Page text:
If centuries ago [writing] began gradually to lie down, passing from the upright inscription to the manuscript resting on sloping desks before finally taking itself to bed in the printed book, it now begins just as slowly to rise again from the ground. The newspaper is read more in the vertical than in the horizontal plane, while film and advertisements force the printed word entirely into the dictatorial perpendicular.
— One Way Street (1928)
If Benjamin’s right, then this is a reading revolution that’s still underway — expanding from film, advertisements, and newspapers to television, computer, and telephone screens. Even though we’re using all these different devices, they just might be participating in this dyad of vertical vs. historical reading.
I’ve become something of an amateur anthropologist of how people read — watching people read books or papers or from their phones or laptops in public places — but I’m curious: how do you read?
* What kind of device(s)?
* Where is your body?
* Where is your reading material?
* How do you prefer to read?
* How do you read most often?
* Where/how is it hardest for you to read?
* What are your reading surfaces — desks, tables, a bed, your own body?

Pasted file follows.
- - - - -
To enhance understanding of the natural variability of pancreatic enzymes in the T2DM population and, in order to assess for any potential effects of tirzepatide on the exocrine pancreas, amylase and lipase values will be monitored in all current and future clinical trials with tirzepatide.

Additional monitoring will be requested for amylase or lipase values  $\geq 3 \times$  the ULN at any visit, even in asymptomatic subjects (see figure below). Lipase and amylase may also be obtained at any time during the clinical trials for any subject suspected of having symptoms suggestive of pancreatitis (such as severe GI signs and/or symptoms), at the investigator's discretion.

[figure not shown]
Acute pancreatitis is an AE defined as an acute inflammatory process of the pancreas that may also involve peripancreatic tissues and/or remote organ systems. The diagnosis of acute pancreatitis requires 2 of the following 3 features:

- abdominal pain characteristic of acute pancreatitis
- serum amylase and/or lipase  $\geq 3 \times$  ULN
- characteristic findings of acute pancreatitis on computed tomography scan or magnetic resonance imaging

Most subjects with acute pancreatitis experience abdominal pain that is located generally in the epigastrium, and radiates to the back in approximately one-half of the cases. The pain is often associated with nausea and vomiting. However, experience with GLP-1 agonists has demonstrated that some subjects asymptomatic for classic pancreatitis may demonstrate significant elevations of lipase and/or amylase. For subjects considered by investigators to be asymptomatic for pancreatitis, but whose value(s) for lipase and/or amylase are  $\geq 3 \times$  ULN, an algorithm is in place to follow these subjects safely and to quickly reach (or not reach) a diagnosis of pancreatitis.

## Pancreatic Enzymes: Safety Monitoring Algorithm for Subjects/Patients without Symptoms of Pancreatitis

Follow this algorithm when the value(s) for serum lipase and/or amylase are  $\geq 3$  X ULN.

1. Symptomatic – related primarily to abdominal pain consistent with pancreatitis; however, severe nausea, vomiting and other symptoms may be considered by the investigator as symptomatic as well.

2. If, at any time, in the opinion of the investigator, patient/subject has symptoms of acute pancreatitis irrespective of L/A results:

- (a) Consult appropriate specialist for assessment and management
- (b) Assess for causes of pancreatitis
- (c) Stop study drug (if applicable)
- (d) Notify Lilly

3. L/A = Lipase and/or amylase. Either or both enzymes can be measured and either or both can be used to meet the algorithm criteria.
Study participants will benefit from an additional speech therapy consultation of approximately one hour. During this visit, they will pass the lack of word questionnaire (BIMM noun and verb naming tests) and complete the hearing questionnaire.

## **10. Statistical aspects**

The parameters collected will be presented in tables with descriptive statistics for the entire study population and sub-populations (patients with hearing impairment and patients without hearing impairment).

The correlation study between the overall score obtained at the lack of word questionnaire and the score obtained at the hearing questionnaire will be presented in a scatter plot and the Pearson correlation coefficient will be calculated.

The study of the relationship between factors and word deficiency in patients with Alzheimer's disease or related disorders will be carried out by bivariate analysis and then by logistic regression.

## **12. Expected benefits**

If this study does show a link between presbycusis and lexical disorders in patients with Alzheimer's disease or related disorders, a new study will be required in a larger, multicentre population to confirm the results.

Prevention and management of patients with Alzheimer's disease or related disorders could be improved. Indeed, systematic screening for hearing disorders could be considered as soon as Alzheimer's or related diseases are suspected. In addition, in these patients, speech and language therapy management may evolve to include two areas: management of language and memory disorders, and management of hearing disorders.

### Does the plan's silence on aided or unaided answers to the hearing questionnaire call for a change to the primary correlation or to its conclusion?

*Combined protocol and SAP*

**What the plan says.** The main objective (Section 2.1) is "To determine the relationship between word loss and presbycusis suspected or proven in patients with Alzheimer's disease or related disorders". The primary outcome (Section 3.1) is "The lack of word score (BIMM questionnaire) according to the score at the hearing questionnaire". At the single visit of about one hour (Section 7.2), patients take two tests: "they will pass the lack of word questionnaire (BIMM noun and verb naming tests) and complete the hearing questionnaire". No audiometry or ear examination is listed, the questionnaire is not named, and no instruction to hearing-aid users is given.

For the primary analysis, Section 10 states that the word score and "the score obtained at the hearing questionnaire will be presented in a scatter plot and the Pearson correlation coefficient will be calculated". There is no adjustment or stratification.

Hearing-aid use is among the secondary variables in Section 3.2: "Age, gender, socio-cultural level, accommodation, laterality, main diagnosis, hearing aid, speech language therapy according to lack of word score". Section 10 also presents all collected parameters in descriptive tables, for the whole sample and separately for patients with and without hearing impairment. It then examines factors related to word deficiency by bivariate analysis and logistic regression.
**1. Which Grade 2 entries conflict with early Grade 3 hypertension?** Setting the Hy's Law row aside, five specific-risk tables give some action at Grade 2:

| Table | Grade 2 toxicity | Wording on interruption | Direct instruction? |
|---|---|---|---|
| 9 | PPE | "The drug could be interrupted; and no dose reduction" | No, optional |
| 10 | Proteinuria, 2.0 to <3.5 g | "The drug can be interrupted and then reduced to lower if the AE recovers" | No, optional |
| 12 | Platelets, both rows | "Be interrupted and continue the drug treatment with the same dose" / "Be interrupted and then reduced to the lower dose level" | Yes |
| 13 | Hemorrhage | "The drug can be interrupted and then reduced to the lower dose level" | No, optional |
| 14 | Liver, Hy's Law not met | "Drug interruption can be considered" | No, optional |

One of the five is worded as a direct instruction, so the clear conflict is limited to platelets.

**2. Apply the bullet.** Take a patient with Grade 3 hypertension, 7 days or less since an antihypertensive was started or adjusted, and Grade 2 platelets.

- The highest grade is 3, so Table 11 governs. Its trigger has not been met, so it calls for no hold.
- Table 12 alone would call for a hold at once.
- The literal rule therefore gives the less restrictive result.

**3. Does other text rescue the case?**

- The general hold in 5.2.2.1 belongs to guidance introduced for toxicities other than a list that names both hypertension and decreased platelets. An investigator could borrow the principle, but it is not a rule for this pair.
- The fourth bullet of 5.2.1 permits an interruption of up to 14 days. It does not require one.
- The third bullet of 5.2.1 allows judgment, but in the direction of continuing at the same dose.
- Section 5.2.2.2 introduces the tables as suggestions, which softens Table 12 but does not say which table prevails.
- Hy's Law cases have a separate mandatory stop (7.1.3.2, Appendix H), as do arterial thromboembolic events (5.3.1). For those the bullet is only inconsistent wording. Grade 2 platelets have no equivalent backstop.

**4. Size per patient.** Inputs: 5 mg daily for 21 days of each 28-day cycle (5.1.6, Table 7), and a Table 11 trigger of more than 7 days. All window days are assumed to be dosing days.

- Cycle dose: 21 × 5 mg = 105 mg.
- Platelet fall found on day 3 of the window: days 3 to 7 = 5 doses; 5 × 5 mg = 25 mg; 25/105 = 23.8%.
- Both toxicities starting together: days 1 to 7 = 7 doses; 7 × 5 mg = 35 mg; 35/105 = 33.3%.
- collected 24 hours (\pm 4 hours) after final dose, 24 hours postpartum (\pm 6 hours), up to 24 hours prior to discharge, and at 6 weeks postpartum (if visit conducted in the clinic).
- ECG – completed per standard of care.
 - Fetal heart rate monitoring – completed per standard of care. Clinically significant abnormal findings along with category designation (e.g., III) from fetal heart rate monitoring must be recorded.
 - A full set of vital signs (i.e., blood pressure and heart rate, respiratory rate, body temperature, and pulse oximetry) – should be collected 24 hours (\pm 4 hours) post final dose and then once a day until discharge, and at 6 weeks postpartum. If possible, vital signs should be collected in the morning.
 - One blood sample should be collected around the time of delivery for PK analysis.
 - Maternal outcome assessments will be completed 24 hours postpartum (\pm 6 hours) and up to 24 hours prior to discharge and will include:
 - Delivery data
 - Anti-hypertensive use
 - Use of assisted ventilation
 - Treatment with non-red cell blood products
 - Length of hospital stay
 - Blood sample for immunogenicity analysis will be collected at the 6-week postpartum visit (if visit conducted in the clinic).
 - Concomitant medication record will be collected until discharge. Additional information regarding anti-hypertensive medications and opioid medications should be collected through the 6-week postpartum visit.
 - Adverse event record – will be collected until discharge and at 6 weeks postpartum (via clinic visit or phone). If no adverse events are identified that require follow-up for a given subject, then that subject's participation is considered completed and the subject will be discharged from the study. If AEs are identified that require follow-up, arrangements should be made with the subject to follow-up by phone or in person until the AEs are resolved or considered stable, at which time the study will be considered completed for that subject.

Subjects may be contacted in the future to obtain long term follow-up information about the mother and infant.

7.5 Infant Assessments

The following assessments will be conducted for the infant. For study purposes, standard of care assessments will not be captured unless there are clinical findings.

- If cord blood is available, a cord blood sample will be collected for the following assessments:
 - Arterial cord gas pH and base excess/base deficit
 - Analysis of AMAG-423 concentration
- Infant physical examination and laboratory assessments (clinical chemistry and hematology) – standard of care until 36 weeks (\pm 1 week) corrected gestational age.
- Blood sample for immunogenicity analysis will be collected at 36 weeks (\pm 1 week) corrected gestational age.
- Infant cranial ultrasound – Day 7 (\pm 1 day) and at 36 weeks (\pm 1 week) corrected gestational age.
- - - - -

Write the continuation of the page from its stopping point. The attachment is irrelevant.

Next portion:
* Do you use any prosthetic aids — glasses, something to raise your laptop upwards?
* How did you read as a child? Ten years ago? What’s changed?
Send pictures or movies even! Images of reading!
Guillaume Apollinaire, “La Jolie Rousse [The Pretty Redhead]”:
Here I am before you all a sensible man
Who knows life and what a living man can know of death
Having experienced love’s sorrows and joys
Having sometimes known how to impose my ideas
Adept at several languages
Having traveled quite a bit
Having seen war in the Artillery and the Infantry
Wounded in the head trepanned under chloroform
Having lost my best friends in the frightful conflict
I know of old and new as much as one man can know of the two
And without worrying today about that war
Between us and for us my friends
I am here to judge the long debate between tradition and invention
Between Order and Adventure
You whose mouth is made in the image of God’s
Mouth that is order itself
Be indulgent when you compare us
To those who were the perfection of order
We who look for adventure everywhere
We’re not your enemies
We want to give you vast and strange domains